For its part, the United Nations has produced useful innovations such as the Department of Political Affairs’ Mediation Support Unit and its standby panel of mediation experts, but these teams are not used enough and they lack sufficient resources. They also need the full support of local and regional actors, as we saw in the effective international response to the violence after Kenya’s 2008 elections. Secretary-General Ban and his predecessors have used their good offices to help end many conflicts during the last 20 years. But regional and sub-regional organizations have important roles to play as well. The AU and ECOWAS have helpful mediation capacities, and we encourage them to do more to resolve conflict. We also encourage such regional groups to deepen their cooperation with the United Nations.

Third, the recent creation of the UN Women and Resolutions 1325, 1820, 1888, and 1889 remind us all of the struggles that women face in times of armed conflict, including rape and sexual violence. We must include women in peace processes and give them significant decision-making roles in conflict resolution. Mediation efforts that exclude women’s perspectives are likely to neglect issues vital to securing a lasting peace.

Fourth, Mr. President, enhancing multilateral capacities to stave off conflict also means strengthening the international community’s ability to support peace in fragile states or ones where newly reached peace agreements have yet to take hold. The most accurate means of predicting future armed conflict is looking at places where armed conflict has recently ceased. UN peacekeepers have proved that they can help prevent further violence in the wake of bloody conflicts—but only if they have adequate resources, proper training, and clear mandates.

Civil society has an essential role in building the institutions that make a society resilient in an hour of crisis, including communities, churches, mosques, synagogues, temples, schools, a vigorous free media, human rights groups, and other strong organizations. But in some situations, atrocities will unfold so quickly or massively that they can be quelled only by the swift arrival of people to keep the peace. In such cases, the UN must continue to work with local governments and regional organizations—including the African Union, the EU, and NATO—to ensure that it has both the political will and the logistical capacity to deploy quickly.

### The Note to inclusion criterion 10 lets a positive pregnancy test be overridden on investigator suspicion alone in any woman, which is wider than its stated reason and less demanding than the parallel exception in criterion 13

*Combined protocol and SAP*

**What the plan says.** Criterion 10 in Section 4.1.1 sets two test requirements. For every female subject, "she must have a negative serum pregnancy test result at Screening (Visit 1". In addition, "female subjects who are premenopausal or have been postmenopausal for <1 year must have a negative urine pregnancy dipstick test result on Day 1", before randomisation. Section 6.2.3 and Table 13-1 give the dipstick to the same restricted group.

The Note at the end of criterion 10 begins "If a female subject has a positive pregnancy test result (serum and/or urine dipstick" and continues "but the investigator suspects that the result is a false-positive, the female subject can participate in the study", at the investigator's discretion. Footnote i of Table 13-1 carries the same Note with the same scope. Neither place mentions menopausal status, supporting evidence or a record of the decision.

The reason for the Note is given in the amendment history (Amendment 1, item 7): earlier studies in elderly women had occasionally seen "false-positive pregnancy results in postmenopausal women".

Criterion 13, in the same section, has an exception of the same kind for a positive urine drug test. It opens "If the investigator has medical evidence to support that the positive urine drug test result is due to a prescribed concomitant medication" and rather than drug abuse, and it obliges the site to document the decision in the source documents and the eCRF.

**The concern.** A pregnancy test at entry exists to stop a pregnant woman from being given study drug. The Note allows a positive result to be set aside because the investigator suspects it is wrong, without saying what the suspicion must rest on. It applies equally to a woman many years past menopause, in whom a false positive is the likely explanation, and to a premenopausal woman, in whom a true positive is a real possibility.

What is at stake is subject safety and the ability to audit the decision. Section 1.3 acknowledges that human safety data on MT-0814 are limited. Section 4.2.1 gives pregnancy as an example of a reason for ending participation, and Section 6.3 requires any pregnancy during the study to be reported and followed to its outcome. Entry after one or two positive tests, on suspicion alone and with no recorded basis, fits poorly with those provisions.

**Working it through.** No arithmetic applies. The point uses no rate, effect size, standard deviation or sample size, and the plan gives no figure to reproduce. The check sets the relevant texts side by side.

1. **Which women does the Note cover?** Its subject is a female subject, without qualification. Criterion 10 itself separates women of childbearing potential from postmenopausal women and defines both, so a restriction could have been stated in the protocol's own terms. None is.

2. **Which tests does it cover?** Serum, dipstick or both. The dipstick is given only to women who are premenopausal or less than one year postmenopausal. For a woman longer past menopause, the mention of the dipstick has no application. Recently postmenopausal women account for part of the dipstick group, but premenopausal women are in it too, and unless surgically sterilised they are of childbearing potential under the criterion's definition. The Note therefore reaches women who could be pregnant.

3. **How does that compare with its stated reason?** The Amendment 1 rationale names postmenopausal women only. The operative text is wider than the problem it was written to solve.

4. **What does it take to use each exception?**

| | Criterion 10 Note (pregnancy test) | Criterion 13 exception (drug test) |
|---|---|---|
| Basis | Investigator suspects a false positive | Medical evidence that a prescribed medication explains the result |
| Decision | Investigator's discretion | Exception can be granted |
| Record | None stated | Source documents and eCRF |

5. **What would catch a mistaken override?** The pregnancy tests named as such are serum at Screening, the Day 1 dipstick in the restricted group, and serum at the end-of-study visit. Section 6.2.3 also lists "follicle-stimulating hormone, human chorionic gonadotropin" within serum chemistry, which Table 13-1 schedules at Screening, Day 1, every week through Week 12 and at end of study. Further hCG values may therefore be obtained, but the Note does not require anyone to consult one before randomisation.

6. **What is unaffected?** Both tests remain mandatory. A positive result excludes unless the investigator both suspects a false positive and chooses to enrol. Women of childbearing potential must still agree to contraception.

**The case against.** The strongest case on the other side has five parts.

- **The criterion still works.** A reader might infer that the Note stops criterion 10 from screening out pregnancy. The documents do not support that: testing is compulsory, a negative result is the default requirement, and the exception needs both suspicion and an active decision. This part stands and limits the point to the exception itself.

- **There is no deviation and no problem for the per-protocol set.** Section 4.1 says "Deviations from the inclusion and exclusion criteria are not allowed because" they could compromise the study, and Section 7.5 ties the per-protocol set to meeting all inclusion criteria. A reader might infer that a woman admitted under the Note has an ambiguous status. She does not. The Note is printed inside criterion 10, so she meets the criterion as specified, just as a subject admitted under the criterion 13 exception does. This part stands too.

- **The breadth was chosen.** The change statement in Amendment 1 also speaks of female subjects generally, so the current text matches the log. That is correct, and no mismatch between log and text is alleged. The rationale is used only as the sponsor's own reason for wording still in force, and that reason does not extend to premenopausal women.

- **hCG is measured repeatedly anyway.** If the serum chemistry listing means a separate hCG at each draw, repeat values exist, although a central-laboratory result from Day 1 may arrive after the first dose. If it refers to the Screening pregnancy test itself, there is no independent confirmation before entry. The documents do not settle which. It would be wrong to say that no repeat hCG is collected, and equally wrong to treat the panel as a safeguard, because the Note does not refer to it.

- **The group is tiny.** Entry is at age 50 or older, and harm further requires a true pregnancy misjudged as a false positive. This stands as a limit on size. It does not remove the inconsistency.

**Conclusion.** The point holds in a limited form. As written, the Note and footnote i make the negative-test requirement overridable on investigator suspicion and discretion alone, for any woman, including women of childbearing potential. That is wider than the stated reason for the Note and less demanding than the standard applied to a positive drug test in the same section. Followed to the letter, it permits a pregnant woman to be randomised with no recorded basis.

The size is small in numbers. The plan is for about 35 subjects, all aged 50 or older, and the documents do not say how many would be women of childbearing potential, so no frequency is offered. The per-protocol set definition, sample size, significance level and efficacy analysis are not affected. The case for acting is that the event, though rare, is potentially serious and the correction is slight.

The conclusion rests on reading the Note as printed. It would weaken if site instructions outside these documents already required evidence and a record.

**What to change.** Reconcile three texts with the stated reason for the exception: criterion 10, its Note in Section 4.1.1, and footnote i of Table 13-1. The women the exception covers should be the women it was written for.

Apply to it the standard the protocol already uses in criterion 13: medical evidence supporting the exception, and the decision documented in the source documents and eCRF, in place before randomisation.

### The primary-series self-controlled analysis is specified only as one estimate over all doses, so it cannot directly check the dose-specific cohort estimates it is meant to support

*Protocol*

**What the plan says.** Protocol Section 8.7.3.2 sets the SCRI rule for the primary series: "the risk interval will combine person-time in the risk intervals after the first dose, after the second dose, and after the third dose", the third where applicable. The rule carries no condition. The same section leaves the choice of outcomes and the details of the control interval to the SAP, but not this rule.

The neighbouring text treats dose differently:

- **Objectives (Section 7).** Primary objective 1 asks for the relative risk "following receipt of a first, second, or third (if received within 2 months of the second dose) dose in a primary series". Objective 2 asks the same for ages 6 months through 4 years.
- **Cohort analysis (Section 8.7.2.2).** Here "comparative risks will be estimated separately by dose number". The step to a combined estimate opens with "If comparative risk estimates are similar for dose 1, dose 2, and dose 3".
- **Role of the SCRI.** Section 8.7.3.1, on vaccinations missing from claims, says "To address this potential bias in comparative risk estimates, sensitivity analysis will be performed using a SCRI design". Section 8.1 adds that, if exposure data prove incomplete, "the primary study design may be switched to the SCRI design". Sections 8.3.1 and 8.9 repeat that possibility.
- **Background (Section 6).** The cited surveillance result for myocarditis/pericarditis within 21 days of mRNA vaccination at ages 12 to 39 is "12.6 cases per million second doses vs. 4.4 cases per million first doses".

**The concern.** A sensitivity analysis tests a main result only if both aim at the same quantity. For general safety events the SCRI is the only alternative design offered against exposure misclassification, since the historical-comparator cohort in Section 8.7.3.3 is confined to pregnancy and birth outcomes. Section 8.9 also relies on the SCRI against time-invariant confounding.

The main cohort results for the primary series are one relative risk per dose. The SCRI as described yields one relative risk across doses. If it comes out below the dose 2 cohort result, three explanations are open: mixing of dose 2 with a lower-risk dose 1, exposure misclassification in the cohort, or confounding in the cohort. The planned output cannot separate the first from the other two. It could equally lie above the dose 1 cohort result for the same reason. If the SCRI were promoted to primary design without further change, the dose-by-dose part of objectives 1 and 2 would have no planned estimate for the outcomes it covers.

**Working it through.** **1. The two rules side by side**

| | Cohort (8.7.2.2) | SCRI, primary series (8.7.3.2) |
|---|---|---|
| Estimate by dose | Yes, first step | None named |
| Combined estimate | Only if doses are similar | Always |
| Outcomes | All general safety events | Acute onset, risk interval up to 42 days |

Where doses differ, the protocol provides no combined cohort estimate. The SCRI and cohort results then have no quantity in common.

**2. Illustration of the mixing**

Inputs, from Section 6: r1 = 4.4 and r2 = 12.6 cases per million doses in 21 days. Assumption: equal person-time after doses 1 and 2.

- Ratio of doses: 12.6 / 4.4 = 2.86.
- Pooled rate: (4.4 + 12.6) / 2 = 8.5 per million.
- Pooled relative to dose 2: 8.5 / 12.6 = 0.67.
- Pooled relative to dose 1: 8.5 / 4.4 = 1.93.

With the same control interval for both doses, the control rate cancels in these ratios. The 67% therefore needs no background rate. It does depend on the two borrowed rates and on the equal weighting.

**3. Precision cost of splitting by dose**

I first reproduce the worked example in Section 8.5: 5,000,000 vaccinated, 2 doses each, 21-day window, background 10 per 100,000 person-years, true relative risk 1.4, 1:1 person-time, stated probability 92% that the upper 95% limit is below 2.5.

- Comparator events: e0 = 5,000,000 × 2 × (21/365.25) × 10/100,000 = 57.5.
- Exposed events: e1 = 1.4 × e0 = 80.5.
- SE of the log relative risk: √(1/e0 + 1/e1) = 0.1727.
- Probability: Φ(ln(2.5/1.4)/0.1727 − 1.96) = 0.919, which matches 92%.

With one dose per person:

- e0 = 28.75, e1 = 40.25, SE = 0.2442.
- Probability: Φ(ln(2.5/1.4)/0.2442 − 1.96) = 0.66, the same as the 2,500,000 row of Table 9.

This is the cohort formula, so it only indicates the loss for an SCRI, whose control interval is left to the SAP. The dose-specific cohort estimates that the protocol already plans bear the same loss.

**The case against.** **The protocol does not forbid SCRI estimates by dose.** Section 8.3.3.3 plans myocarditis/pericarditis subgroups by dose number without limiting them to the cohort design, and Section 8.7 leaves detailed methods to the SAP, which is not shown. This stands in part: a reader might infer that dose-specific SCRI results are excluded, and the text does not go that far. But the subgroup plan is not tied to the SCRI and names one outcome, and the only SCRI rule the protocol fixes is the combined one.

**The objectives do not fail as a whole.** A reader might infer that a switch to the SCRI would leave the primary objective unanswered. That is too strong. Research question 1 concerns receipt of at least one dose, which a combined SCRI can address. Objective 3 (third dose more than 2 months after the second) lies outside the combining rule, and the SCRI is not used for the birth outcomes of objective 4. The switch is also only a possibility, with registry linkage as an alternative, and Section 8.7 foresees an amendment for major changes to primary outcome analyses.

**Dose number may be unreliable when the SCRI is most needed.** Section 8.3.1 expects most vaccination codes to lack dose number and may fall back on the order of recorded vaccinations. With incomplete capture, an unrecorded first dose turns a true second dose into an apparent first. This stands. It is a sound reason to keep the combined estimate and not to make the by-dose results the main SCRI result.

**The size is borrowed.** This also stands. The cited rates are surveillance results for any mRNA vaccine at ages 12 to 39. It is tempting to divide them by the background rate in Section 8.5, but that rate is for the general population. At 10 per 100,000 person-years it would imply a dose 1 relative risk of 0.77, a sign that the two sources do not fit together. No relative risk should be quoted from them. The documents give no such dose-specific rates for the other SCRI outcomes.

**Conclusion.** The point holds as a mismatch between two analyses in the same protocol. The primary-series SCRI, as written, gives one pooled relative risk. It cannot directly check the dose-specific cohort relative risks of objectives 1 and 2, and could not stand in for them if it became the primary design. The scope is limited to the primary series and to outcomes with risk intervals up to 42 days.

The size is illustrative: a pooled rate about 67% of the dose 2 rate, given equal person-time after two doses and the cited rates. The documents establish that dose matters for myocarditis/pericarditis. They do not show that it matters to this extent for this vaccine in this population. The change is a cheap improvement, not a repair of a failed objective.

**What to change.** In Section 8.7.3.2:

Finally, let me say a few words about peacebuilding. The past decade has witnessed important innovations here, including the creation of the UN’s Peacebuilding Commission. But we still have much to do. We need more flexible development funds that arrive sooner; early investments in the core capacities of a struggling state; and international support for national efforts to reinforce the rule of law, to demobilize ex-combatants, and to reform state security services. We also need to provide lasting support to the victims of sexual violence and the victims of other human rights abuses.

Just because armed conflict stops does not mean it will not start again. And the international community must continue to enhance the tools at its disposal to prevent the recurrence of armed conflict and cement durable peace and lasting reconciliation.

Mr. President, we share a common responsibility to do everything in our power to develop the mediation tools, the warning mechanisms, the multilateral institutions, the effective peacekeeping forces, and the strong communities to prevent conflict and avoid the shedding of the blood of the innocent.

Thank you, Mr. President.


PRN: 2010/147